Our first stop was the Old Prison on the ground floor. In the 12th century, there were a few holding cells; however, many more were built in the 13th and 14th centuries to occupy the whole ground floor. These were not very comfortable places to live. The cells were exposed to many elements, including extreme heat, cold, and flooding. They were dark and did not have proper ventilation. These spaces became known as the Pozzi (the Wells). The walls are covered in graffiti scrawled by former prisoners.
Chamber of the Secret Chancellery
The full council was responsible for organizing the work of the Senate. The Chamber of the Secret Chancellery is lined with wooden lockers that contained secret documents. The locker doors are decorated with coats-of-arms for each chancellor from 1268 and on.
Also known as the Chamber of Torment, prisoners were brought here to be interrogated by the judges. The inmate would be hung by the rope with his arms tied behind his back. These practices of torture were gradually stopped in the 17th century.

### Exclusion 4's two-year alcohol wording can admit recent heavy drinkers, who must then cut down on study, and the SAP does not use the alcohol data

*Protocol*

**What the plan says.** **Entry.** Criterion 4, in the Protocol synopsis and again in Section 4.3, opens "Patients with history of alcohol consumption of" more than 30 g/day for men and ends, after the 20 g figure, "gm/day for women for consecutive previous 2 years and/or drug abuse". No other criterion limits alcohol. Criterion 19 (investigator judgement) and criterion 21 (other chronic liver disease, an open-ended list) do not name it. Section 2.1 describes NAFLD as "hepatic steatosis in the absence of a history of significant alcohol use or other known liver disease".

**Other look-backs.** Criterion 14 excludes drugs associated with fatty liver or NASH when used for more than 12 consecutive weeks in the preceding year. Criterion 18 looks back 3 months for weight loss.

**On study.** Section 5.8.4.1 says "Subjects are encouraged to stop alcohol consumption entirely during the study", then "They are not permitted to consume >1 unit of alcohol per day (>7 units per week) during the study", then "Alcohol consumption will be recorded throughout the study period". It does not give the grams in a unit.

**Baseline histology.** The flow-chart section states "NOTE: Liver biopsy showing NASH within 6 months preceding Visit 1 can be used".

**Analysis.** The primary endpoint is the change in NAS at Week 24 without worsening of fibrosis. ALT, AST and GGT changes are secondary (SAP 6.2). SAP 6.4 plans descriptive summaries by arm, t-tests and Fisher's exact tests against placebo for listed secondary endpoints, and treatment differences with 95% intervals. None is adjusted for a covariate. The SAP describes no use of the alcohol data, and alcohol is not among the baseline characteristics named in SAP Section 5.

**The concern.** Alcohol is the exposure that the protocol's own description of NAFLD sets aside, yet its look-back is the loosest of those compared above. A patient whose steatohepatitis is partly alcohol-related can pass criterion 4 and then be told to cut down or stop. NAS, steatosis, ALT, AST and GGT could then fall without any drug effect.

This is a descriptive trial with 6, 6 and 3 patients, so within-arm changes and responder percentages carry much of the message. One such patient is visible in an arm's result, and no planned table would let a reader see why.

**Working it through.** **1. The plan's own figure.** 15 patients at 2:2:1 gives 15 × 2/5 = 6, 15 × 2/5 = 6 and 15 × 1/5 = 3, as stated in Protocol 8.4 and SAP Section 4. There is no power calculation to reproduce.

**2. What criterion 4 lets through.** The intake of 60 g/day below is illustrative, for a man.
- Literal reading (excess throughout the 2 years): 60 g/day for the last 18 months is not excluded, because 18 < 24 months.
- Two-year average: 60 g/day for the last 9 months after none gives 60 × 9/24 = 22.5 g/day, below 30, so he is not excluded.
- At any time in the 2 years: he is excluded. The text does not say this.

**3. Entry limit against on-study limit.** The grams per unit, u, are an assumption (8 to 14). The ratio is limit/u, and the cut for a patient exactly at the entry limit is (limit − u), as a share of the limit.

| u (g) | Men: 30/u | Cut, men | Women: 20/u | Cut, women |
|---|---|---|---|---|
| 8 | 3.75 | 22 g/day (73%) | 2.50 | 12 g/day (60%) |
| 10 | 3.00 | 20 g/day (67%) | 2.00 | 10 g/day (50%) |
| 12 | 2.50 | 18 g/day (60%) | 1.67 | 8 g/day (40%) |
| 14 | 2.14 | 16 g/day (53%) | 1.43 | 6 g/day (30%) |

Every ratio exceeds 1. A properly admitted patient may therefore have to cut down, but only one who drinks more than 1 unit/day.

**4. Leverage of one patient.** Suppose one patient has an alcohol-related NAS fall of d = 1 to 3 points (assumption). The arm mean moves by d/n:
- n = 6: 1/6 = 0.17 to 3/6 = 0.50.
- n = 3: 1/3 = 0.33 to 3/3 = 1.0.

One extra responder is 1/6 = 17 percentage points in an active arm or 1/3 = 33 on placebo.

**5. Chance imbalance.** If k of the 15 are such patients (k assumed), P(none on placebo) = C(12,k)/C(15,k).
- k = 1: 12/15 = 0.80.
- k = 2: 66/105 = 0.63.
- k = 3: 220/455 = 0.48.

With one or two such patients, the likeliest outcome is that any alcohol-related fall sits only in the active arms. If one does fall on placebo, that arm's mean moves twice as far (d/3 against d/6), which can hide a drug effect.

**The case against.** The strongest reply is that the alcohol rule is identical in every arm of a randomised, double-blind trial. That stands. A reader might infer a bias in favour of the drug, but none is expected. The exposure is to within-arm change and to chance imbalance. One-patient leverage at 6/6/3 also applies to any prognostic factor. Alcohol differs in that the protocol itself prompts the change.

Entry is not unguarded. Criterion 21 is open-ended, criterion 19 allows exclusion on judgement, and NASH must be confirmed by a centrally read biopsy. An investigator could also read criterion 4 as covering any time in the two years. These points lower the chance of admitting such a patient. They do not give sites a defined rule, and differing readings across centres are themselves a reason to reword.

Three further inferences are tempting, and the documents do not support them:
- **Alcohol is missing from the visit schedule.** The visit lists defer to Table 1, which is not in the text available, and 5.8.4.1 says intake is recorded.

The Piombi (The Leads) were forerunners to the New Prison. These were special cells beneath the roof of Doge’s Palace, reserved for special cases being looked at by the Council of Ten. These cells offered much better living quarters than those in the Old Prison and often housed prisoners of a higher status. The most famous prisoner was Giacomo Casanova and he was held captive in the Piombi. Casanova was an Italian author, adventurer, and famous womanizer. He was sentenced to five years in the Piombi without a trial. Although he was closely guarded, Casanova escaped his prison cell after being confined there for one year. Allegedly, Casanova made friends with an imprisoned monk in a neighboring cell. They communicated with each other by exchanging books back and forth. Casanova sent the monk a pointed instrument hidden within a book and beneath a platter of food. The monk cut a hole in the ceiling, connecting both of their cells. Together, they were able to escape. Many historians are skeptical of Casanova’s story. They think that he simply bribed his way out of prison, and constructed this elaborate heroic tale after the fact.